by Andrew Jupin
All the films about the war in Iraq that have come out thus far—documentary or narrative—have either dealt with topics that have happened or are continuing to happen still. However none of those films go so far as to attempt to predict the future. Well, not so much predict the future, but to at least provide a certain “What If?” scenario to a question on the mind’s of many Americans; that question being what will happen if the United States decides to reinstate the Draft? That is the idea behind Bryan Gunnar Cole’s debut feature, Day Zero.
The film centers around three friends living in New York City, all of whom are called up when the drafting process is reinstated. Proving that the Draft could and would affect any and all citizens, the three friends come from three very different walks of life. There is the married, WASP-ish lawyer, played by Chris Klein; the hard-working cabbie from a broken home, played by Jon Bernthal; and let’s not forget the timid, tiny writer, played by Elijah Wood.
All three guys find out they have thirty days to prepare to report for boot camp and throughout the next ninety-five minutes, they try to decide what they are going to do with themselves. The obvious options are laid out just as expected: the privileged lawyer tries to get his father to call in a favor to pardon him from duty so he doesn't have to leave his wife (Ginnifer Goodwin), the cab driver wants to stand up and fight for freedom and the writer is neurotic and not sure what to do with himself.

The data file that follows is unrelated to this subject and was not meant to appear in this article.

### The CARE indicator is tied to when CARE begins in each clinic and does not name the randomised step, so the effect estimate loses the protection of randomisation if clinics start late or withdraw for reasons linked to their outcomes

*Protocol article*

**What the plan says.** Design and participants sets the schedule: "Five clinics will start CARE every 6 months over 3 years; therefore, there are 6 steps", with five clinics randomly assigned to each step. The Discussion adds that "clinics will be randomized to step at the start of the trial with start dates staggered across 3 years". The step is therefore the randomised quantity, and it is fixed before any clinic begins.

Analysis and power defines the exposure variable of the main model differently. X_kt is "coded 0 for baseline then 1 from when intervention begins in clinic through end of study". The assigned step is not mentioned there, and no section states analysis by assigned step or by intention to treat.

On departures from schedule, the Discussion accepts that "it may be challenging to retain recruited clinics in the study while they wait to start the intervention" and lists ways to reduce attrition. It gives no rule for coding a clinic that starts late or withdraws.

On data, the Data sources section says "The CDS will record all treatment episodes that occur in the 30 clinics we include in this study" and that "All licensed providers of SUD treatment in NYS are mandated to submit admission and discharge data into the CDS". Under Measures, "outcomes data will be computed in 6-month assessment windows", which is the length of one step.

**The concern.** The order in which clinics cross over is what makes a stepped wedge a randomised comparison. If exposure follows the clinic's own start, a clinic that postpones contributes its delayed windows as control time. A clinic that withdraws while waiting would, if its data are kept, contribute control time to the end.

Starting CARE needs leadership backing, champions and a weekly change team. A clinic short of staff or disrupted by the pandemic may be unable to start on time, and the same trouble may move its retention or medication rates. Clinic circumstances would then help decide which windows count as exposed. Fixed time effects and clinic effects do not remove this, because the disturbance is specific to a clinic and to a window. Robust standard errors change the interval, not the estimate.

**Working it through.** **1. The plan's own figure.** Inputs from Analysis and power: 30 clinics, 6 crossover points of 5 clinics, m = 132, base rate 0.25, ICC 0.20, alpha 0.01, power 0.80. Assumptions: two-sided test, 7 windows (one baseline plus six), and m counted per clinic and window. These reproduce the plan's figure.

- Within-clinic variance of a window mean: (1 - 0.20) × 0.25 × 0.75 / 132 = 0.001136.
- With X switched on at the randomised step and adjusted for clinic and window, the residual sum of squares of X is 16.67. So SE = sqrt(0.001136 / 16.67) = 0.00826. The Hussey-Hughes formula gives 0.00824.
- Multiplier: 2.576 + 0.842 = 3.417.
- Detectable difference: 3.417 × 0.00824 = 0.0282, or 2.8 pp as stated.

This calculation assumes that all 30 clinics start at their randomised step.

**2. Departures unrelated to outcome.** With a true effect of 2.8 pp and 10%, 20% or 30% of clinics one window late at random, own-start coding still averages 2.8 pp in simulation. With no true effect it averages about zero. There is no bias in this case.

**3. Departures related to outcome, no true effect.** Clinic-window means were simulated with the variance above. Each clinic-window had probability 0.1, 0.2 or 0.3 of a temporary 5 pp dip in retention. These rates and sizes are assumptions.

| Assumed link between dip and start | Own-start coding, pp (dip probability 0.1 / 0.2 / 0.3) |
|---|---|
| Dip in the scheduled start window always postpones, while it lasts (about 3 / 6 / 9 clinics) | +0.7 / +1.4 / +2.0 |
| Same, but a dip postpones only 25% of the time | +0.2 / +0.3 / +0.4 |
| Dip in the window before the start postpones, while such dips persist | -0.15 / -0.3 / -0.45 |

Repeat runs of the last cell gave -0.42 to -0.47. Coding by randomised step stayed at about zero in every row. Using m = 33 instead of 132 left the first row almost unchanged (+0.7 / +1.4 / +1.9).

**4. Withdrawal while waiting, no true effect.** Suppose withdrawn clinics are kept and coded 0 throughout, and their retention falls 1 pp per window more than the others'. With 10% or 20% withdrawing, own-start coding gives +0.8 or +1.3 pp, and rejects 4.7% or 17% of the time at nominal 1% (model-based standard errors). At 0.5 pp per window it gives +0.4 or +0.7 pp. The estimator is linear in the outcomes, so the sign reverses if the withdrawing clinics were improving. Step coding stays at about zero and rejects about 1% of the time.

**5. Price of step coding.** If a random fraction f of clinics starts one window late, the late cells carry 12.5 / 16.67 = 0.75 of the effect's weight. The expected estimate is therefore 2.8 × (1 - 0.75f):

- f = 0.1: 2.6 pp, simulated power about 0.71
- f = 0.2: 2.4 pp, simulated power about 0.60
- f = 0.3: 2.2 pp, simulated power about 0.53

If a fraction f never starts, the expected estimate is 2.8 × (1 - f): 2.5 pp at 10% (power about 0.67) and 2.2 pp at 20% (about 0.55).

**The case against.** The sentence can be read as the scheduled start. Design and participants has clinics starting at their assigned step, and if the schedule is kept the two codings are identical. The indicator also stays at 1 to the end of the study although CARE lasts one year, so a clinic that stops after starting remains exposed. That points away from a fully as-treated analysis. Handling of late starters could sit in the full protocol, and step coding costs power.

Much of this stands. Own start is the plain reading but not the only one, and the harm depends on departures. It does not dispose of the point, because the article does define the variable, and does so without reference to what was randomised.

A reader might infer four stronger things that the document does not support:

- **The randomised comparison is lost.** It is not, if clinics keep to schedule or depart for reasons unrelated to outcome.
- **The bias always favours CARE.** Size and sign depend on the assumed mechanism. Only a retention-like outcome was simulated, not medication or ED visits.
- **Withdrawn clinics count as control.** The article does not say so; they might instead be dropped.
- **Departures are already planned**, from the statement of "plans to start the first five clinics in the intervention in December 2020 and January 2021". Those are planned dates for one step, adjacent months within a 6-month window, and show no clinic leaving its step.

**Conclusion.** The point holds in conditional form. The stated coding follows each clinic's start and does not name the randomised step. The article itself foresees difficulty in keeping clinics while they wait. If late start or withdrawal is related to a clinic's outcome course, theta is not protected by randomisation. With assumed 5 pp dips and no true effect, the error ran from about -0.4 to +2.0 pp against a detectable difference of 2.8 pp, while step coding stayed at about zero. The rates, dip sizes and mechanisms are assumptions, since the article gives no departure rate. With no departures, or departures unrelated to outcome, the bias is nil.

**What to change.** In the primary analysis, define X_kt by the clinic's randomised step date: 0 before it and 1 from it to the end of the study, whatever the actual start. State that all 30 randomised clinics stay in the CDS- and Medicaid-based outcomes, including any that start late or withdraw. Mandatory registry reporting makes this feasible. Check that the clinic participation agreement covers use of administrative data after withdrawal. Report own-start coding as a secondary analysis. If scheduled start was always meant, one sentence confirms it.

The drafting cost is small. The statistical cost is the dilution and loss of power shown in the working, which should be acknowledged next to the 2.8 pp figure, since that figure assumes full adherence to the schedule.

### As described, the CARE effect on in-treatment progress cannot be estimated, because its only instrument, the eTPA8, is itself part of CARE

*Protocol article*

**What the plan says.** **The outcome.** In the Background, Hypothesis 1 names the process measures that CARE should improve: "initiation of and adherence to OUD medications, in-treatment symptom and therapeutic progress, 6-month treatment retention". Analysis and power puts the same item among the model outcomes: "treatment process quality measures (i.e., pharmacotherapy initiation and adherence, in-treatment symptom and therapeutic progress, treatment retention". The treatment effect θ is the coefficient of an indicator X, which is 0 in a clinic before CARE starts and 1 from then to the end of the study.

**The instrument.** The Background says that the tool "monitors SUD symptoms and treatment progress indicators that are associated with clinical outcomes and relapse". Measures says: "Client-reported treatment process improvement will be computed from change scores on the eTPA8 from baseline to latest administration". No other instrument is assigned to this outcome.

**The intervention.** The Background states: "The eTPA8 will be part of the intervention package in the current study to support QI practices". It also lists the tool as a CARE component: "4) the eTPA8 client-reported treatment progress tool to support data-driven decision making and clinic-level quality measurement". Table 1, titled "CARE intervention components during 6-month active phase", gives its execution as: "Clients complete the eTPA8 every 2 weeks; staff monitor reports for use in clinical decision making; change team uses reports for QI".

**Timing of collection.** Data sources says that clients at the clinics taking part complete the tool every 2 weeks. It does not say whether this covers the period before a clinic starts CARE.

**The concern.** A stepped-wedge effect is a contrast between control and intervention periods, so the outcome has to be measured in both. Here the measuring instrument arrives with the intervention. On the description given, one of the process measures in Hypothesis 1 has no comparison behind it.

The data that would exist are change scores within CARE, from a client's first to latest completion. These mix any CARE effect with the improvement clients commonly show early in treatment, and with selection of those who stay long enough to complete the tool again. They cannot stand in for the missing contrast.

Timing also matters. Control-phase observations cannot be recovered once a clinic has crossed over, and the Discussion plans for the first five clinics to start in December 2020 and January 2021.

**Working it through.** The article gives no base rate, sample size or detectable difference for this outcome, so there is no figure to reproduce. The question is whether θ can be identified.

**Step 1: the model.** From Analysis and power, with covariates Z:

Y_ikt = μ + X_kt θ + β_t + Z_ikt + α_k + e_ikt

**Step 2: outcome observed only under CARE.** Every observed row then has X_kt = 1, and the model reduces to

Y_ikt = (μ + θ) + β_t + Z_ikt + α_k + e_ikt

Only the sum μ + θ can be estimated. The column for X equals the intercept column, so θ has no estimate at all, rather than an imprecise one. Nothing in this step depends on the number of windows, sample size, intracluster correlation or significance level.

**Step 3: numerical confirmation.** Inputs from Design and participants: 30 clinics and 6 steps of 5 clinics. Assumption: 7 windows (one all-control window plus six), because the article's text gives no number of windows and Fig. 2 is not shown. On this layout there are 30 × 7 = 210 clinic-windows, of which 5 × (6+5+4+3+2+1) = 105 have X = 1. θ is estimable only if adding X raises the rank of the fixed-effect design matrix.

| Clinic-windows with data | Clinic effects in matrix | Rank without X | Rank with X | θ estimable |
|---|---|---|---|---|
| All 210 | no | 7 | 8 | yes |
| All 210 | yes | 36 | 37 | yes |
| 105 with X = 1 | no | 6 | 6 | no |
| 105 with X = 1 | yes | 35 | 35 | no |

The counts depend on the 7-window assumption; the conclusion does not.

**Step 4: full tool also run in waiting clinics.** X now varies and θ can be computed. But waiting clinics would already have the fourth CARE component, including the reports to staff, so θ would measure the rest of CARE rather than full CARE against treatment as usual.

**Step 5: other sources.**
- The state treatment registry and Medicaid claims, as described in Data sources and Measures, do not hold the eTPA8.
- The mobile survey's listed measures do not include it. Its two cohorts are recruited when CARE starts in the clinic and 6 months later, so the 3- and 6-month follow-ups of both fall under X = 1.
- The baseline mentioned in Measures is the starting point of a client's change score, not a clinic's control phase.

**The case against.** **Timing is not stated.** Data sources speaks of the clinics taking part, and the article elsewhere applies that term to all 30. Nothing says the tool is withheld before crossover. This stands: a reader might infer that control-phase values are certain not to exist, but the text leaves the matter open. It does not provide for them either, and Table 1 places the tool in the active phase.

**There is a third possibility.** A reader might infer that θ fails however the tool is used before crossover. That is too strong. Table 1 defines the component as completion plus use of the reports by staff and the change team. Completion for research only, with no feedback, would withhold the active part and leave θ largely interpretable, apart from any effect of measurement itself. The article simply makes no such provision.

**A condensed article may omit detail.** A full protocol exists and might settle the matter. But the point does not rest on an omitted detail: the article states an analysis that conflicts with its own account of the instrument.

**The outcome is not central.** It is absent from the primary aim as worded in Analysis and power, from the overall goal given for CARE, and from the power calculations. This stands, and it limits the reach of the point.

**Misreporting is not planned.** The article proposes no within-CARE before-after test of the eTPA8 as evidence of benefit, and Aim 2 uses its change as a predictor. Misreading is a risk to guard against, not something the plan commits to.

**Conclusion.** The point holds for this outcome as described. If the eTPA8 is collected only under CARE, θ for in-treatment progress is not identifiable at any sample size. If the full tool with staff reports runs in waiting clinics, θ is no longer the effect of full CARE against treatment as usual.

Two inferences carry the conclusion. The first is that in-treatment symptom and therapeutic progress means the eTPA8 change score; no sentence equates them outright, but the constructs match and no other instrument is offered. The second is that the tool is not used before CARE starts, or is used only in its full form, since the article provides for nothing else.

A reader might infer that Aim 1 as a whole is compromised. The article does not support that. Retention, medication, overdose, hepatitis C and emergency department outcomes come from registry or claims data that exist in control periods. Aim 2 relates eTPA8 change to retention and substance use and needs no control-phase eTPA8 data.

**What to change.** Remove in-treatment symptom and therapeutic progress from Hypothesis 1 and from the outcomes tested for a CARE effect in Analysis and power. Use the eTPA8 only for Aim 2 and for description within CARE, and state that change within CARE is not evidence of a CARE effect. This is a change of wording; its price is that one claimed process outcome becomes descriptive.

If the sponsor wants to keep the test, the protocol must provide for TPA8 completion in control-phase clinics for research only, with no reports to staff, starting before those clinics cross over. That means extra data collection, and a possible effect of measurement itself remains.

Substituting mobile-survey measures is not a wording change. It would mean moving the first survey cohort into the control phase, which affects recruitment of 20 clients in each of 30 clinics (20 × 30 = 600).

I think what turns out to be unexpected in the film is where the three wind up in the end. Some things are left ambiguous and others just seem to fall out of nowhere. All three principle actors do very well with the material they are given from a fairly decent screenplay by Robert Malkani. The weakest angle is unfortunately Wood’s storyline; his job is to wander the film attempting to complete a list of “Top Ten” things he wishes to do before he leaves for the service, a task set out for him by his shrink (a terribly dry and boring Ally Sheedy). While his vignettes are entertaining, they certainly don't amount to much.
The problem with other recent “What if…” historical fabrication films is that they take the form of seriously done fauxcumentaries. The two films I’m talking about are CSA: The Confederate States of America, a film that surmises what the country would be like if the South had won the Civil War, and Death of a President, the glib little film that takes a look back at the fictitious assassination of George W. Bush. Because they take on the guise of a documentary, these films wind up being nothing more than ridiculous re-creations and endless minutes of stock footage. I think something that Day Zero does right is it takes the “What if…” fabrication and puts it in a narrative structure and lets believable, real characters sort out the issue at hand. While not all parts of the film do a phenomenal job, the overall feel of the film is one of realistic darkness or semi-impending doom. If anything, it’s bound to encourage you to make damn well sure you’re registered to vote come November.
Day Zero was released on DVD February 26th 2008.